+2 votes
by (210 points)
retagged by

Hello, fellow creators. I am having a little problem with something I want to do. I am using Twine 1.4.2 and the Sugarcane story format.

I am trying to put a border around a section of text, separating character dialogue from regular narrative.

This is the CSS code:

span.message {
	border-style: solid;
	border-width: 3px;
	border-radius: 2em;
	border-margin: 10%;

Then, in the passage, I write it like this:

<span class="message">//"Hello World!"//</span>

Basically, I want to put the "Hello World" inside a message box, like the old RPG games. Can someone tell me what is wrong with my code?

2 Answers

+2 votes
by (8.6k points)

You're not doing anything wrong, as such, but there are a few caveats:

  • "border-margin" is not a valid CSS property (and so gets ignored). Are you sure you don't mean to put something like "padding: 5px;" there?
  • You don't set "border-color" to anything, so it's simply inherited from the parent elements. Which might mean that it's the same colour as the background - or transparent. Set something like "border-color: red;" and see if it helps.
  • Are you sure you set the CSS in the right place? Can you check if it is applied in the developer view (typically accessed by hitting F12) of your browser?
by (210 points)

You're right, aboute everything above (though the CSS is indeed the right place). The thing is, I changed <span> to <div> in both the stylesheet and the passage, and it worked perfectly. Padding was also the property I needed to get the text off the edge of the border.

Final CSS:

div.message {
	border-style: solid;
	border-width: 3px;
	border-radius: 1em;
	padding: 10px;

And in passage:

<div class="message">//Hello world!//</div>

Thank you!

by (8.6k points)
Well, <span> elements also tend to collapse the white-space around them, so it might also have been the borders being simply "behind" whatever is around the <span>. For this, there's always "display: inline-block;".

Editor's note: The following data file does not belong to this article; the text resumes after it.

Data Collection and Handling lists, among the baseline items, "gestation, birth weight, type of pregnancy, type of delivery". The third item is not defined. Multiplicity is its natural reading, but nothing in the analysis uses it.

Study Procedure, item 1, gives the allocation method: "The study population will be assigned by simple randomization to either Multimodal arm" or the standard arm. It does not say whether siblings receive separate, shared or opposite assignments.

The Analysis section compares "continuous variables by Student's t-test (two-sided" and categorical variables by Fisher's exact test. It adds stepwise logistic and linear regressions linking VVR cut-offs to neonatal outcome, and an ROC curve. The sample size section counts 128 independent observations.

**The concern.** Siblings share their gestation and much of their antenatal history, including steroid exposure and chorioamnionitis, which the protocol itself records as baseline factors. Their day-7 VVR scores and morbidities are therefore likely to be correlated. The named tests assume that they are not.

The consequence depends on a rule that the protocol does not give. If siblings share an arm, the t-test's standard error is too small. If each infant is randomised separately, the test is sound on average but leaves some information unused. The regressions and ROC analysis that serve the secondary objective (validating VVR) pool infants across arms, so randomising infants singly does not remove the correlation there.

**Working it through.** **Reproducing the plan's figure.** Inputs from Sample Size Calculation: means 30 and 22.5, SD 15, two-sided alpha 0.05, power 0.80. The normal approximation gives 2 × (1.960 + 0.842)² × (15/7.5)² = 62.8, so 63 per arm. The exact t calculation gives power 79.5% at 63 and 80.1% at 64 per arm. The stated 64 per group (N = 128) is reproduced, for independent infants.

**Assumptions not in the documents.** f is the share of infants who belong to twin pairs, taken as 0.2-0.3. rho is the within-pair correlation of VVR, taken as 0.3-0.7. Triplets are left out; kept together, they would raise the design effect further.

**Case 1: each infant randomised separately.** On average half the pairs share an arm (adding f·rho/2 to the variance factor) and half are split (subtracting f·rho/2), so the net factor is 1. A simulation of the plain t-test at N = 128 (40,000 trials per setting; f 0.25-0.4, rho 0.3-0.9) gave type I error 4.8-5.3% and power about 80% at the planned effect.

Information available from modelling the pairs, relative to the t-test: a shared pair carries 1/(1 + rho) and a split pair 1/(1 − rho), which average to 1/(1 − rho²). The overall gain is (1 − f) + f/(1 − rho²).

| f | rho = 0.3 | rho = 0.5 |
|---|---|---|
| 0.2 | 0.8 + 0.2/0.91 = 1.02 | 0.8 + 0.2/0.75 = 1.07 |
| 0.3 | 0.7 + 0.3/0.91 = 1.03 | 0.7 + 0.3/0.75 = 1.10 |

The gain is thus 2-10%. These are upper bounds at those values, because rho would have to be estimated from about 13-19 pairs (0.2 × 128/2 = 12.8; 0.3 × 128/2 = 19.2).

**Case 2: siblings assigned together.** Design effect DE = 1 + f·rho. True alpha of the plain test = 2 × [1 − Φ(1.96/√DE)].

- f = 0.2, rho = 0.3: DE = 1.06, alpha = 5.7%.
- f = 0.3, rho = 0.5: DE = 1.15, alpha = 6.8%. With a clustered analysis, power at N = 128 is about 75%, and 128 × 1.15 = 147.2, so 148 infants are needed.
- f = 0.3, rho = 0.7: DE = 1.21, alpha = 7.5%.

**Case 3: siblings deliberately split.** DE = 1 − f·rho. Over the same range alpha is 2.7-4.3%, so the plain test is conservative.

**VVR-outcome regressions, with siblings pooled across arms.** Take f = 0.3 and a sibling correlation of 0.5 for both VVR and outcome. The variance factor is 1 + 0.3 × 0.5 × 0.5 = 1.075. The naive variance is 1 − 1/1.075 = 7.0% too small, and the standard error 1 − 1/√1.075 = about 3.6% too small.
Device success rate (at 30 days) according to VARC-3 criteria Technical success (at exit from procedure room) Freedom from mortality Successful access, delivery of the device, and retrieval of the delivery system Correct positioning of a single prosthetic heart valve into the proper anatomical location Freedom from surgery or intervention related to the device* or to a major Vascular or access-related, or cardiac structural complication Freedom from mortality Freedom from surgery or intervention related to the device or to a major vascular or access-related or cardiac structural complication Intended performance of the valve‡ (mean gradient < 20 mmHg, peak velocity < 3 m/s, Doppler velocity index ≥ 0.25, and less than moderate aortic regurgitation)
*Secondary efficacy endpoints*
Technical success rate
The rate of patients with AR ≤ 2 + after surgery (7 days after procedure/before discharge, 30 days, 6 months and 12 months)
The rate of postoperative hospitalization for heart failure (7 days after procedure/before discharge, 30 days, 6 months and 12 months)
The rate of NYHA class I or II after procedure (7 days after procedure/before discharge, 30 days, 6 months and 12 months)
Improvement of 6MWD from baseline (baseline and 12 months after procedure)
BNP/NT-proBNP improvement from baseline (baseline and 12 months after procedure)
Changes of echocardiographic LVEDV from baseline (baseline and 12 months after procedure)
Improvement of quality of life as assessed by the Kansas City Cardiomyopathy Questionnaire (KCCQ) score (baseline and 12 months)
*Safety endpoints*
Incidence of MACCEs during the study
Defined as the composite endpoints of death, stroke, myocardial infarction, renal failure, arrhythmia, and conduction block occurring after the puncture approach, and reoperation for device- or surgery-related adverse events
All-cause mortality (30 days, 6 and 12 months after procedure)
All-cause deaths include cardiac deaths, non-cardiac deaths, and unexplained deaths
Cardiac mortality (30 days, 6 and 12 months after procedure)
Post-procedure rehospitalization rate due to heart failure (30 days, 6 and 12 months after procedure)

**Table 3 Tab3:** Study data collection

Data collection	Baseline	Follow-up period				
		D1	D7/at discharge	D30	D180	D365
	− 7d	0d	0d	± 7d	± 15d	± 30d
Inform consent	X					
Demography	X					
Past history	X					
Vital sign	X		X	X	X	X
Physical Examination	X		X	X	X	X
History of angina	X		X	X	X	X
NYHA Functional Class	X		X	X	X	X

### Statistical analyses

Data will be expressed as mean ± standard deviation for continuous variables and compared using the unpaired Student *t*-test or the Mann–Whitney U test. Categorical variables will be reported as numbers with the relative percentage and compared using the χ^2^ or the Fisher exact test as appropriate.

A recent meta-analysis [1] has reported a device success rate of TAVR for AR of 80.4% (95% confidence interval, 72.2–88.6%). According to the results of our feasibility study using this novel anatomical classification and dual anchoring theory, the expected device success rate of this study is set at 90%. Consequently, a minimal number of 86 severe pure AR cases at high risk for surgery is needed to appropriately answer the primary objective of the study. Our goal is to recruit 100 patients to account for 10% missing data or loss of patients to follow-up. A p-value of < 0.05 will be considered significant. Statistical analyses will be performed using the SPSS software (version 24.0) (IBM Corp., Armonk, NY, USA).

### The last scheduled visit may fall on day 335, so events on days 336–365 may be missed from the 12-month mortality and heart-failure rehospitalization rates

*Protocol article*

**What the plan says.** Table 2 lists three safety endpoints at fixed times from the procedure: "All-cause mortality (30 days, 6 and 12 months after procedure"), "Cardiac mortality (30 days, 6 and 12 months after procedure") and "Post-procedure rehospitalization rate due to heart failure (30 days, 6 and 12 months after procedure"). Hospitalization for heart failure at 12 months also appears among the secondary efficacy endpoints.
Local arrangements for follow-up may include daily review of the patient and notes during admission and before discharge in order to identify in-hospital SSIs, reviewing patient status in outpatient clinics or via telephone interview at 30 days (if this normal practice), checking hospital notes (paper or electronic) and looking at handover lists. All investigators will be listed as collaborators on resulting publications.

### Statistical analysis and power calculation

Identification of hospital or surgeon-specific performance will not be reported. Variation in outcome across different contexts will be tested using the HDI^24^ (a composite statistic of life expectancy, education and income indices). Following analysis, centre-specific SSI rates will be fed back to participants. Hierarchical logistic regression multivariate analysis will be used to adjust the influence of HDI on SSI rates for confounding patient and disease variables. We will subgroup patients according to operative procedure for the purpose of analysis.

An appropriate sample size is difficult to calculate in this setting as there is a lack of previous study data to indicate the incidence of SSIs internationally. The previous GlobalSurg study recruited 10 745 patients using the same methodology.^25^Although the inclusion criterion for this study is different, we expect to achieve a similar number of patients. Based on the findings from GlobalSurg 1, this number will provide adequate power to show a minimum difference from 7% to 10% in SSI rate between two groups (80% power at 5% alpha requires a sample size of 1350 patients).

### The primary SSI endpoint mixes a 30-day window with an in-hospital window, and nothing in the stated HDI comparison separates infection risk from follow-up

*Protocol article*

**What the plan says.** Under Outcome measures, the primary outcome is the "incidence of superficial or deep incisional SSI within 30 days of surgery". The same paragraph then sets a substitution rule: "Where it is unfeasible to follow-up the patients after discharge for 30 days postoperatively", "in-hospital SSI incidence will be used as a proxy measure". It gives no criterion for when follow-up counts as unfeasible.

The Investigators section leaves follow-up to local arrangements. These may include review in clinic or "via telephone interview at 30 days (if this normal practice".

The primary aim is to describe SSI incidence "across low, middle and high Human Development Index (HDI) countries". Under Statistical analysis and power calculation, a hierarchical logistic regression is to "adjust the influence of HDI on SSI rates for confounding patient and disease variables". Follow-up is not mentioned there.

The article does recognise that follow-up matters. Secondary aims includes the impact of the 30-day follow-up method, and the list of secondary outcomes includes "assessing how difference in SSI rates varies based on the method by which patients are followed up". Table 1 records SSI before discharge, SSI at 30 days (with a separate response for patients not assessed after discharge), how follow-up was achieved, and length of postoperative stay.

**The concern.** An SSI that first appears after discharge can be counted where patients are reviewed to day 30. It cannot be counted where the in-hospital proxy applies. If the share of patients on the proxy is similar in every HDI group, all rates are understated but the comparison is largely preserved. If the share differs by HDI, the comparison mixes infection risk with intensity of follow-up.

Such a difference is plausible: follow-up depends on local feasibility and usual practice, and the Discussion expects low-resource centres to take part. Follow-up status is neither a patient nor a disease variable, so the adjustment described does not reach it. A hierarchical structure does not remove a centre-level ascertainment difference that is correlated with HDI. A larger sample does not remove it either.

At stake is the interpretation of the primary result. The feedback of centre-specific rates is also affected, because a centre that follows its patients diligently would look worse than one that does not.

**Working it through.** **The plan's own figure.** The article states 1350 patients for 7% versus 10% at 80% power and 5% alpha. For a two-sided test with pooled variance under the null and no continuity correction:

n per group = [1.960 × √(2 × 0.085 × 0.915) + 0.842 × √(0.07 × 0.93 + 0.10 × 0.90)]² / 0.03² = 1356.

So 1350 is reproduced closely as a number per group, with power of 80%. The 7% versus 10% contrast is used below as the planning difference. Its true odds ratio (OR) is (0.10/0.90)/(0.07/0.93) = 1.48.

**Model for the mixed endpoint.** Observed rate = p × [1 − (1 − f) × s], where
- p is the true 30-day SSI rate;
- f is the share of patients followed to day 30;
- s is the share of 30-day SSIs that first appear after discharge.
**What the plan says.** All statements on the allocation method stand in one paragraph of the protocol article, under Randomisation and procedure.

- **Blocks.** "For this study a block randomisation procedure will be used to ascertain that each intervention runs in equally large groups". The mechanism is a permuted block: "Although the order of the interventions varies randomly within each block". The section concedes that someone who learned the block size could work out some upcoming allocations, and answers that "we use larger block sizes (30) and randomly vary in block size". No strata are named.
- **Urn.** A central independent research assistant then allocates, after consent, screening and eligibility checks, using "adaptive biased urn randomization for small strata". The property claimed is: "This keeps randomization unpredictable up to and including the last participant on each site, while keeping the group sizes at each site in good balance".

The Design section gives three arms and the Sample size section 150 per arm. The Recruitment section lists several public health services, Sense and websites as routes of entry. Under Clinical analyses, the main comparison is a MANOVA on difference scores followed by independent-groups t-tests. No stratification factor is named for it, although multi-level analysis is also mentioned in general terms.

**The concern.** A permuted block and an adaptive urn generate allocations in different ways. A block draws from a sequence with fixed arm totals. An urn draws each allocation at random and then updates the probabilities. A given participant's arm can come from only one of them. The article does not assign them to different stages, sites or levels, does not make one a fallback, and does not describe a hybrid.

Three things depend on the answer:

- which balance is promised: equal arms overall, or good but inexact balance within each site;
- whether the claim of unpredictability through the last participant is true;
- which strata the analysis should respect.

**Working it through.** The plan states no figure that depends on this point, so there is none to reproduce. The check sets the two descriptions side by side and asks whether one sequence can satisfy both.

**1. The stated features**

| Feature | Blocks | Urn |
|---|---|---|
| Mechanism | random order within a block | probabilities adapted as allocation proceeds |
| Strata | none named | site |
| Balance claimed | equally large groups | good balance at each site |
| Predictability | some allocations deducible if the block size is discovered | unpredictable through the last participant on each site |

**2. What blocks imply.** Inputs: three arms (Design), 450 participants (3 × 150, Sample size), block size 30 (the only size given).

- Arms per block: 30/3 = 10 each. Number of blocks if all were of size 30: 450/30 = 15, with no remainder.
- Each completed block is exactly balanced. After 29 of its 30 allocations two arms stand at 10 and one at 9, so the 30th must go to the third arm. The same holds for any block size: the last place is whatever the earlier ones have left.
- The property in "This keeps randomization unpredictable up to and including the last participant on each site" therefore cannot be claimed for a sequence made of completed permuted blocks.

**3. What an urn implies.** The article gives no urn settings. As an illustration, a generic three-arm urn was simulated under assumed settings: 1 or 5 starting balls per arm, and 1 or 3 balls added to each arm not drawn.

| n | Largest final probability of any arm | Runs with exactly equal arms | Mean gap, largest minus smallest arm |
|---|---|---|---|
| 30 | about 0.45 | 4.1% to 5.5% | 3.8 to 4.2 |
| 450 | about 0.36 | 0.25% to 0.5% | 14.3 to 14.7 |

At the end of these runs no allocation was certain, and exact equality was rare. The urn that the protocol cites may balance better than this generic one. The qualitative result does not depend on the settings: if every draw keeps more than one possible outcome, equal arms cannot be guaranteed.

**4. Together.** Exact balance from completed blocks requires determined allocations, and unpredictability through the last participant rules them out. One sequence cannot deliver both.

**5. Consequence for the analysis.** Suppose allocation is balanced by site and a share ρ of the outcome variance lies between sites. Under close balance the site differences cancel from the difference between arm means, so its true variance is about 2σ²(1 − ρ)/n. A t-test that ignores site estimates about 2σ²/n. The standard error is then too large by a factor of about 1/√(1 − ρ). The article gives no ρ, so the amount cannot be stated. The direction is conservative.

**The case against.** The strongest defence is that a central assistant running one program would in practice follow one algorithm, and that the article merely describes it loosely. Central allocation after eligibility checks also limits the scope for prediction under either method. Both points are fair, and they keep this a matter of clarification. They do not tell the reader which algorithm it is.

+3 votes
by (159k points)

... and the Sugarcane story format.

I strongly suggest you don't use the Sugarcane story format and change to the SugarCube 2 story format instead, or at least to the SugarCube 1 story format if you want the same look and feel.

The main reasons I make this suggestion are:

1. The Sugarcane story format has not been updated since mid 2015 and as such it makes some assumptions about how web-browsers work that are no longer valid, in particular about what is allowed when the story HTML file is run locally. This is also true with the other (vanilla) story formats that come pre-installed with the Twine 1.x application.

2. SugarCube is a much more feature rich story format and it has the same macro syntax as the vanilla story formats, so the TwineScript migration should be mostly painless. There are some differences with the CSS structure that will need to be handled manually, but if you haven't modified the look-an-feel of your story yet then this won't be a problem either.

3. I suggested using SugarCube 2 over SugarCube 1 because the 1.x series of the story format is not longer being actively developed, where as the 2.x series was last updated on the 14-jul-2017.

Instructions on how to download and install the story format can be found on the SugarCube v2 Installation page of it's documentation.


If you do decide to change to SugarCube then the answer supplied by @Akjosch will still work, or you could use the story format's Custom Style feature instead of the span element like so:

@@.message;//"Hello World!"//@@


by (210 points)
edited by

Alright, I will see if I can import SugarCube 1 into my Twine 1.4.2. The Twine 2 version, although lovely, is not installing on my computer due to a complex dll problem.

Thank you for the tip, too!

EDIT: I see that the SugarCube 2 has a version for Twine 1.4.2. I think I can import that one.